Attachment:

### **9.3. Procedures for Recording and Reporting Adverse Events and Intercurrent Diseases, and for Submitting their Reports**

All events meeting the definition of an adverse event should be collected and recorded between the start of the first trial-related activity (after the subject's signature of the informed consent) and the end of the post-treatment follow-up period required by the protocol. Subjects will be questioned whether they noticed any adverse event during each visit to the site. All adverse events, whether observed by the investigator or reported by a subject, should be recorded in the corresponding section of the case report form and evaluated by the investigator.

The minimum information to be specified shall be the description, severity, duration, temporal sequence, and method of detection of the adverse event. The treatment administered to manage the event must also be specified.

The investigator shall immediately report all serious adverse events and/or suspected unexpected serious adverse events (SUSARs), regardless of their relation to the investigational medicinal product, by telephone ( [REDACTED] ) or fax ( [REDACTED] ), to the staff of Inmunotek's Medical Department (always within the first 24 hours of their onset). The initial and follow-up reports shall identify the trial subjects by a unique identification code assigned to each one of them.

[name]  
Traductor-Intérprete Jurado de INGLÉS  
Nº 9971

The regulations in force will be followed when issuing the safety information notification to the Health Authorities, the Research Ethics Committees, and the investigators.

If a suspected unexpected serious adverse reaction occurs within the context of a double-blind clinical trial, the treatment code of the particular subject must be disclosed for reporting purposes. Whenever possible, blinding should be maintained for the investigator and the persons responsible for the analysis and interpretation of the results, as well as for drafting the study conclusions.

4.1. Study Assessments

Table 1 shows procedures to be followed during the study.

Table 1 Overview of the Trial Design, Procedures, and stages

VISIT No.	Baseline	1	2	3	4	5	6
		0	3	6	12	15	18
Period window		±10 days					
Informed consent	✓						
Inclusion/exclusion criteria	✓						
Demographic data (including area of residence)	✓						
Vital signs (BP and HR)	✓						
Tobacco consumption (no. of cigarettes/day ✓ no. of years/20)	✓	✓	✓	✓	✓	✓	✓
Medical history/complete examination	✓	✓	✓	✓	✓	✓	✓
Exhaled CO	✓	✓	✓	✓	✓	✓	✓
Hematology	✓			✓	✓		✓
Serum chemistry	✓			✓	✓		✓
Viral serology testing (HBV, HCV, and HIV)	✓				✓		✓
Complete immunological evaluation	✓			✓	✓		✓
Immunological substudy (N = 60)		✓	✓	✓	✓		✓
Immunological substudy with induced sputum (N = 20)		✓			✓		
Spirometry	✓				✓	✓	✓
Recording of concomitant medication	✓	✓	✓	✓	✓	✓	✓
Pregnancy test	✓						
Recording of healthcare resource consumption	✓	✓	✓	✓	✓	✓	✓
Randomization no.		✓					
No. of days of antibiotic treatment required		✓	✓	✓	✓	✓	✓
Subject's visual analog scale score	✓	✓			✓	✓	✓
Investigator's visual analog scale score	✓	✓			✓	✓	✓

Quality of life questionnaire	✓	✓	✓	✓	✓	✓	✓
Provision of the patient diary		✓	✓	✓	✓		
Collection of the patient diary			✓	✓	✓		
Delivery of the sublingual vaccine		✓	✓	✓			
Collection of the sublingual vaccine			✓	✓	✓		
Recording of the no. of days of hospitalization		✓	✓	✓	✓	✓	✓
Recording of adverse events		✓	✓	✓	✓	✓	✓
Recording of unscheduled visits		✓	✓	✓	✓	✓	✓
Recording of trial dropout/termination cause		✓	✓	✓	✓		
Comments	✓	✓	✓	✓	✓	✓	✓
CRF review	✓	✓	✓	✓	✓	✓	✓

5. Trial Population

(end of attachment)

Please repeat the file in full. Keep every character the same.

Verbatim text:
### **9.3. Procedures for Recording and Reporting Adverse Events and Intercurrent Diseases, and for Submitting their Reports**

All events meeting the definition of an adverse event should be collected and recorded between the start of the first trial-related activity (after the subject's signature of the informed consent) and the end of the post-treatment follow-up period required by the protocol. Subjects will be questioned whether they noticed any adverse event during each visit to the site. All adverse events, whether observed by the investigator or reported by a subject, should be recorded in the corresponding section of the case report form and evaluated by the investigator.

The minimum information to be specified shall be the description, severity, duration, temporal sequence, and method of detection of the adverse event. The treatment administered to manage the event must also be specified.

The investigator shall immediately report all serious adverse events and/or suspected unexpected serious adverse events (SUSARs), regardless of their relation to the investigational medicinal product, by telephone ( [REDACTED] ) or fax ( [REDACTED] ), to the staff of Inmunotek's Medical Department (always within the first 24 hours of their onset). The initial and follow-up reports shall identify the trial subjects by a unique identification code assigned to each one of them.

[name]  
Traductor-Intérprete Jurado de INGLÉS  
Nº 9971

The regulations in force will be followed when issuing the safety information notification to the Health Authorities, the Research Ethics Committees, and the investigators.

If a suspected unexpected serious adverse reaction occurs within the context of a double-blind clinical trial, the treatment code of the particular subject must be disclosed for reporting purposes. Whenever possible, blinding should be maintained for the investigator and the persons responsible for the analysis and interpretation of the results, as well as for drafting the study conclusions.

4.1. Study Assessments

Table 1 shows procedures to be followed during the study.

Table 1 Overview of the Trial Design, Procedures, and stages

VISIT No.	Baseline	1	2	3	4	5	6
		0	3	6	12	15	18
Period window		±10 days					
Informed consent	✓						
Inclusion/exclusion criteria	✓						
Demographic data (including area of residence)	✓						
Vital signs (BP and HR)	✓						
Tobacco consumption (no. of cigarettes/day ✓ no. of years/20)	✓	✓	✓	✓	✓	✓	✓
Medical history/complete examination	✓	✓	✓	✓	✓	✓	✓
Exhaled CO	✓	✓	✓	✓	✓	✓	✓
Hematology	✓			✓	✓		✓
Serum chemistry	✓			✓	✓		✓
Viral serology testing (HBV, HCV, and HIV)	✓				✓		✓
Complete immunological evaluation	✓			✓	✓		✓
Immunological substudy (N = 60)		✓	✓	✓	✓		✓
Immunological substudy with induced sputum (N = 20)		✓			✓		
Spirometry	✓				✓	✓	✓
Recording of concomitant medication	✓	✓	✓	✓	✓	✓	✓
Pregnancy test	✓						
Recording of healthcare resource consumption	✓	✓	✓	✓	✓	✓	✓
Randomization no.		✓					
No. of days of antibiotic treatment required		✓	✓	✓	✓	✓	✓
Subject's visual analog scale score	✓	✓			✓	✓	✓
Investigator's visual analog scale score	✓	✓			✓	✓	✓

Quality of life questionnaire	✓	✓	✓	✓	✓	✓	✓
Provision of the patient diary		✓	✓	✓	✓		
Collection of the patient diary			✓	✓	✓		
Delivery of the sublingual vaccine		✓	✓	✓			
Collection of the sublingual vaccine			✓	✓	✓		
Recording of the no. of days of hospitalization		✓	✓	✓	✓	✓	✓
Recording of adverse events		✓	✓	✓	✓	✓	✓
Recording of unscheduled visits		✓	✓	✓	✓	✓	✓
Recording of trial dropout/termination cause		✓	✓	✓	✓		
Comments	✓	✓	✓	✓	✓	✓	✓
CRF review	✓	✓	✓	✓	✓	✓	✓

5. Trial Population